I’ve always been struck by the familiar, recurring scenario in American disaster films that denotes an apocalypse: no more electricity, no more running water, no food security, no hospitals — the disappearance of all the things people like you and me enjoy without giving them a second thought. Yet this fictive evocation of the End of the World is lived out by half of humanity every day. For billions of disadvantaged people, life is indeed a waking nightmare. To be able to eat, drink, bathe and clothe themselves is a daily battle.

The migrants who decide to flee the violence of this immiseration know there exists a world in which to live does not mean merely to survive. These are people who are both cleareyed and blinded by hope, who see the north as the inverse of their own world: an attainable haven of peace and tranquillity, where the good life is within reach for anyone willing to work. While those swallowed by the Mediterranean may die without even having the chance to lose their illusions about the north, are the illusions of the survivors, who are being held in detention centers in southern Europe or North Africa, likely to remain intact?

Is it useful to ask who is to blame for this catastrophe? The political responsibilities can be shared between the north and the south and are intertwined in such a way that each side can present a solid argument relieving itself of blame: Hasn’t the south long been a victim while its riches were exploited by the north? And hasn’t the north, whether we like to say it or not, been responsible for pulling untold migrants from the sea, saving them from a watery death?

There is a universal ethical rule — a “categorical imperative” — that an 18th century philosopher placed at the center of his foundational system of moral philosophy: “Act in such a way that you always treat humanity, whether in your own person or in the person of any other, never simply as a means but always at the same time as an end.” We owe this imperative to Immanuel Kant’s pioneering “Groundwork of the Metaphysics of Morals.” All of those taking action to save the lives of migrants — not only in the Mediterranean but the world over — act in accordance with Kant’s injunction, both in body and in spirit. They deserve not only our praise and our respect, but also substantial international support. Regarding the case at hand, it is thanks to these individuals of good will, whether supported by nongovernmental organizations or the offices of the United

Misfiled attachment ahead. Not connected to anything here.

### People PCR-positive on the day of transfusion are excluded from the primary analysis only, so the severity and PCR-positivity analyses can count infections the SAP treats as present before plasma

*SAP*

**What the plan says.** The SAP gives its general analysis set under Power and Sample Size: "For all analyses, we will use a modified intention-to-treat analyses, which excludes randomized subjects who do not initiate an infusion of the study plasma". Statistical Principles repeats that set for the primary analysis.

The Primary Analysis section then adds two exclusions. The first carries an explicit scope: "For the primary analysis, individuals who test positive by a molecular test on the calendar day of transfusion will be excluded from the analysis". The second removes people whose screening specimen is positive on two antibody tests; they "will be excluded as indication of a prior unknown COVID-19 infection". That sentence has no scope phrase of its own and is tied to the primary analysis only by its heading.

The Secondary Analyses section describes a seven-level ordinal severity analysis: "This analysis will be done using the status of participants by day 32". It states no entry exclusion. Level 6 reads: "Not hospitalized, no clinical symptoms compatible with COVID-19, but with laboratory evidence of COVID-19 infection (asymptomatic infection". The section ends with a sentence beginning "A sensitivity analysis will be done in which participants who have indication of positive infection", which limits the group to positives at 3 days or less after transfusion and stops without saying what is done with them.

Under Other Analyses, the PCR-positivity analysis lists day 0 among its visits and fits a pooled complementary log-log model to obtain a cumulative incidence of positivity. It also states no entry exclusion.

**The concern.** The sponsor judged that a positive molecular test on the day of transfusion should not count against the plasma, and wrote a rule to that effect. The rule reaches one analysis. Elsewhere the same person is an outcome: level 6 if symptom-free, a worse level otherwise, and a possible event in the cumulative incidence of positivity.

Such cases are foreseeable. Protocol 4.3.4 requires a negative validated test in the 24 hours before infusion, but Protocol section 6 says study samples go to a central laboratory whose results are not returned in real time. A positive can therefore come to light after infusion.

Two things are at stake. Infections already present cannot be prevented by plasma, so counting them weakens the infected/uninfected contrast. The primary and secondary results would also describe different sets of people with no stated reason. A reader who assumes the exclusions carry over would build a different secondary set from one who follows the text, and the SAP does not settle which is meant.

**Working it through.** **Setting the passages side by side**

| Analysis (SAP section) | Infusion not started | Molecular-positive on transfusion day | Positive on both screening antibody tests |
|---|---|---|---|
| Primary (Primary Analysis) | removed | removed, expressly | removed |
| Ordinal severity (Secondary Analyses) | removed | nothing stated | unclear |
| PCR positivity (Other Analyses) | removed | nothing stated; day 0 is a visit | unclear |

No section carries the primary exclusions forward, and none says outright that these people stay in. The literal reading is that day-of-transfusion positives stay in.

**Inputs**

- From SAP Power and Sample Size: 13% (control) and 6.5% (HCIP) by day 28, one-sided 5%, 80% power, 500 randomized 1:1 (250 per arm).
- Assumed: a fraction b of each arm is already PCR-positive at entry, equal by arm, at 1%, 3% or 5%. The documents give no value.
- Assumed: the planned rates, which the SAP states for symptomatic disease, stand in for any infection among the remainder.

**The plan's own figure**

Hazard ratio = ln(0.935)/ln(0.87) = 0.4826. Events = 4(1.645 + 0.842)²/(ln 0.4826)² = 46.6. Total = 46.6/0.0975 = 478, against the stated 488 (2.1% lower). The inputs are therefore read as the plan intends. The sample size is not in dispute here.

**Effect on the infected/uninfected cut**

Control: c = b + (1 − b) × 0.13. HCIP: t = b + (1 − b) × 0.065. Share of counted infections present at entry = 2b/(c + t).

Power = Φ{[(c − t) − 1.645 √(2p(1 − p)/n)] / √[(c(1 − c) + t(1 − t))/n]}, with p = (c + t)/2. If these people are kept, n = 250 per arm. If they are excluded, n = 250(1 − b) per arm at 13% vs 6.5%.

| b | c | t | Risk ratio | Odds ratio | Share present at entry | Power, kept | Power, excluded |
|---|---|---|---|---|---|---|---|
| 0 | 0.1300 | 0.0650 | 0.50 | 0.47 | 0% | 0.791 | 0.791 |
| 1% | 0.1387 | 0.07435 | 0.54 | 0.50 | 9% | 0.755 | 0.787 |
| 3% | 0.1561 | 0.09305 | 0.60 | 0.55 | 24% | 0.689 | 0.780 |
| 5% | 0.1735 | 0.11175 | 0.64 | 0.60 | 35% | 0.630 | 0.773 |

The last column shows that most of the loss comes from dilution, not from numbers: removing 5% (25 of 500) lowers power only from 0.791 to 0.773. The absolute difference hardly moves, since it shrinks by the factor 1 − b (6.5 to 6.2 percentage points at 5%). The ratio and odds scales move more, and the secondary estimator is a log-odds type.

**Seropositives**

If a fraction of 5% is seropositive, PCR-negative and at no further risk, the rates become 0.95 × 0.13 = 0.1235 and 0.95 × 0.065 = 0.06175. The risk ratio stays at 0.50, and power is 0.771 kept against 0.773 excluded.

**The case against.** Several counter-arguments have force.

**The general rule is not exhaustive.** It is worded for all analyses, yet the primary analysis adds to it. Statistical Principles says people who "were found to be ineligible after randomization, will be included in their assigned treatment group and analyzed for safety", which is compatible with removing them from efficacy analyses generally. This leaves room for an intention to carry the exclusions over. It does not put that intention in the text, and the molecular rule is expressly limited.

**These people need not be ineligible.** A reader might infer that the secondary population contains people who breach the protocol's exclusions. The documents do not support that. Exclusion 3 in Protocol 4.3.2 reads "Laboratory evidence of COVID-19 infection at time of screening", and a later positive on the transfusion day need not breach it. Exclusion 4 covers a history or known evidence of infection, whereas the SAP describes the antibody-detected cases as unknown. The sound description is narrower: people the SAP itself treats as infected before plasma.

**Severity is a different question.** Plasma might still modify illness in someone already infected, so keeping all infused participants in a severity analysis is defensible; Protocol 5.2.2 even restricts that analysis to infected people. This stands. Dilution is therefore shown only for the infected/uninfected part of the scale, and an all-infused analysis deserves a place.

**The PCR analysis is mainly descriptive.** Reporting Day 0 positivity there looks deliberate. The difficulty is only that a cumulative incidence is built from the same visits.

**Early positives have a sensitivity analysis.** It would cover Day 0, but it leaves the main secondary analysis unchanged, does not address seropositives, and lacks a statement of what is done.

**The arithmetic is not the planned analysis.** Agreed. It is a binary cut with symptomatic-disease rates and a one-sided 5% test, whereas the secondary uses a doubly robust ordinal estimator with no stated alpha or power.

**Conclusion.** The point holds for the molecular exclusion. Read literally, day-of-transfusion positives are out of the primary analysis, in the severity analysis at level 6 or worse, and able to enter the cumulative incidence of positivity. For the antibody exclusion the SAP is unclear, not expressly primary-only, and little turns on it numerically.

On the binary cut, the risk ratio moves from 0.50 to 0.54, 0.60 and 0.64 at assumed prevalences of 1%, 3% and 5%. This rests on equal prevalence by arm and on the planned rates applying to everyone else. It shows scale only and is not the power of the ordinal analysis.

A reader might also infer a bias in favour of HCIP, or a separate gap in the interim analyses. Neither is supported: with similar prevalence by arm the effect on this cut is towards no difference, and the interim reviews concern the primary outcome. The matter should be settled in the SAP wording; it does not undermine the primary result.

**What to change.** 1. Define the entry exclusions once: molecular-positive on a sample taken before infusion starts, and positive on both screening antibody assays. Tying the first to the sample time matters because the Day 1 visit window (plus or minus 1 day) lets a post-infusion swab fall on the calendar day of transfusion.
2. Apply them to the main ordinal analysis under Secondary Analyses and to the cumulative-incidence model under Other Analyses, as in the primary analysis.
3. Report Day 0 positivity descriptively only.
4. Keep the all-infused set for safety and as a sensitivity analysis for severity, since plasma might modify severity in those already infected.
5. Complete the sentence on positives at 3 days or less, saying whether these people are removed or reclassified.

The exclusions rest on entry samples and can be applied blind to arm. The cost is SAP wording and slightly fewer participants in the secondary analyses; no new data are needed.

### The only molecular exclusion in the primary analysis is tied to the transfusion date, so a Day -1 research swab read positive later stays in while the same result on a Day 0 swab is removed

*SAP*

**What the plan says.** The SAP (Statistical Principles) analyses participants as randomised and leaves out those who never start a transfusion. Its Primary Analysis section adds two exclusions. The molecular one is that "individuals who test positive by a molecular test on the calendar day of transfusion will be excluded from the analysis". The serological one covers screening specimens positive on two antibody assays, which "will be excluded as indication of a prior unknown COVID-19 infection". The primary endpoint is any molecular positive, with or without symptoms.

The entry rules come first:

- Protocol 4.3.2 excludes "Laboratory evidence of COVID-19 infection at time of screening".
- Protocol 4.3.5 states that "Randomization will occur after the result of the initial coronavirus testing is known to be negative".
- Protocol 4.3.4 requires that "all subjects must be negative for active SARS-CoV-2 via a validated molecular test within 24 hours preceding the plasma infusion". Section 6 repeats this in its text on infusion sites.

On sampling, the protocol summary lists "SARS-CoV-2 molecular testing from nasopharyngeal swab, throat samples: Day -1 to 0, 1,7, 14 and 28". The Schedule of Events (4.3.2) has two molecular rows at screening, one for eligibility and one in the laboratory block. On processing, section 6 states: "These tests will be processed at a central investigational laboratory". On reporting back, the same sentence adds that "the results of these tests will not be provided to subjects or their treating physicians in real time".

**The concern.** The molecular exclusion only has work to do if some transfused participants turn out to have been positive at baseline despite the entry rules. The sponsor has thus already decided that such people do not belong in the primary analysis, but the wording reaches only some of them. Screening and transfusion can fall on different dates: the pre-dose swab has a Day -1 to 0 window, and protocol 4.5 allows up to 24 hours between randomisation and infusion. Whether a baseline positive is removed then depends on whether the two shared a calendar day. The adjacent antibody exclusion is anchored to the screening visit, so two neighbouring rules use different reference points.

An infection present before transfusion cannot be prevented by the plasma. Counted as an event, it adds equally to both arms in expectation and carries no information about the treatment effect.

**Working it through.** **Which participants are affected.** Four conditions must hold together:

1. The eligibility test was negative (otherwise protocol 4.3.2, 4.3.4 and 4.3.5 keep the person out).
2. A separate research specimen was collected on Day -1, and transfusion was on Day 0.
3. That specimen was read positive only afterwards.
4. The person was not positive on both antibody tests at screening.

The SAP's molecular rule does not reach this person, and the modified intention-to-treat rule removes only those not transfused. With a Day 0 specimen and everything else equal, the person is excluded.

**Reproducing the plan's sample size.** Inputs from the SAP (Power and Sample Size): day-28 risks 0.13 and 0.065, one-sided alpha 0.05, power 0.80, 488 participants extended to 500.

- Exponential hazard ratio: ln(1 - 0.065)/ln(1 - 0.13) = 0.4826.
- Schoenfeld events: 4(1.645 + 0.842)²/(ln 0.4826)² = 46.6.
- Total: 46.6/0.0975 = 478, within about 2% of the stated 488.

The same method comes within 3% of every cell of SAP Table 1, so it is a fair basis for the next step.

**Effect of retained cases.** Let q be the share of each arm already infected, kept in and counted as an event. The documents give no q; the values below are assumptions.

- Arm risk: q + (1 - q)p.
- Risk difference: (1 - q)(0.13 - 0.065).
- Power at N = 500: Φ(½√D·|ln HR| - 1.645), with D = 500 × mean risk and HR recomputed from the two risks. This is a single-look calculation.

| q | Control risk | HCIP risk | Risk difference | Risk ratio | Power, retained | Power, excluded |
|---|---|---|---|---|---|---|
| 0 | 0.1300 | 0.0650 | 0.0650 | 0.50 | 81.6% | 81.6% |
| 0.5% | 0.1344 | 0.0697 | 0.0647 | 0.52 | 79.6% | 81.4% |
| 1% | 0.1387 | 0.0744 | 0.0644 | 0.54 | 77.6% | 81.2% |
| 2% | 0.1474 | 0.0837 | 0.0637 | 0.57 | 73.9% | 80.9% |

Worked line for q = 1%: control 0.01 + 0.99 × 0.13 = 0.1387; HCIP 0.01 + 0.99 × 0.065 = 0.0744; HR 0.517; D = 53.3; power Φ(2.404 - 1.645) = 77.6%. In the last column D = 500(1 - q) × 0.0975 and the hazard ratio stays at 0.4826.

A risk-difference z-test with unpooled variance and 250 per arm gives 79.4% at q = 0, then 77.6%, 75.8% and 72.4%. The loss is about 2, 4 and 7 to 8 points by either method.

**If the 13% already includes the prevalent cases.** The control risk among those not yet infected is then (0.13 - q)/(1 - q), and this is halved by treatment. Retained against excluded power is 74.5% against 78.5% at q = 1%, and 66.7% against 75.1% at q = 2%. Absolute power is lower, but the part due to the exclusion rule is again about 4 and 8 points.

Nations, that the Mediterranean might continue to pass as the cradle of European civilization, and not its grave.

Artists and thinkers like Rachid Koraichi are here to keep us awake. His cemetery is not only a consolation for the souls lost to the Mediterranean and the people close to them, it is also a work that expresses — better than a hundred speeches could — a grief that must be shared between north and south. Holding our hearts with its beauty, the Jardin d’Afrique sensitizes us to the conditions endured by migrants the world over, renewing our sense of shared humanity. Generosity and solidarity are not illusions: They exist within the societies of the north, as well as of the south.

The Jardin d’Afrique reminds us of the only thing preventing humanity itself from a collective shipwreck: the refusal to remain indifferent to the suffering of others.

David Diop is a French-Senegalese novelist and academic who received the 2021 International Booker Prize for his novel “At Night All Blood Is Black.”

This essay was translated from the French by Anna Moschovakis.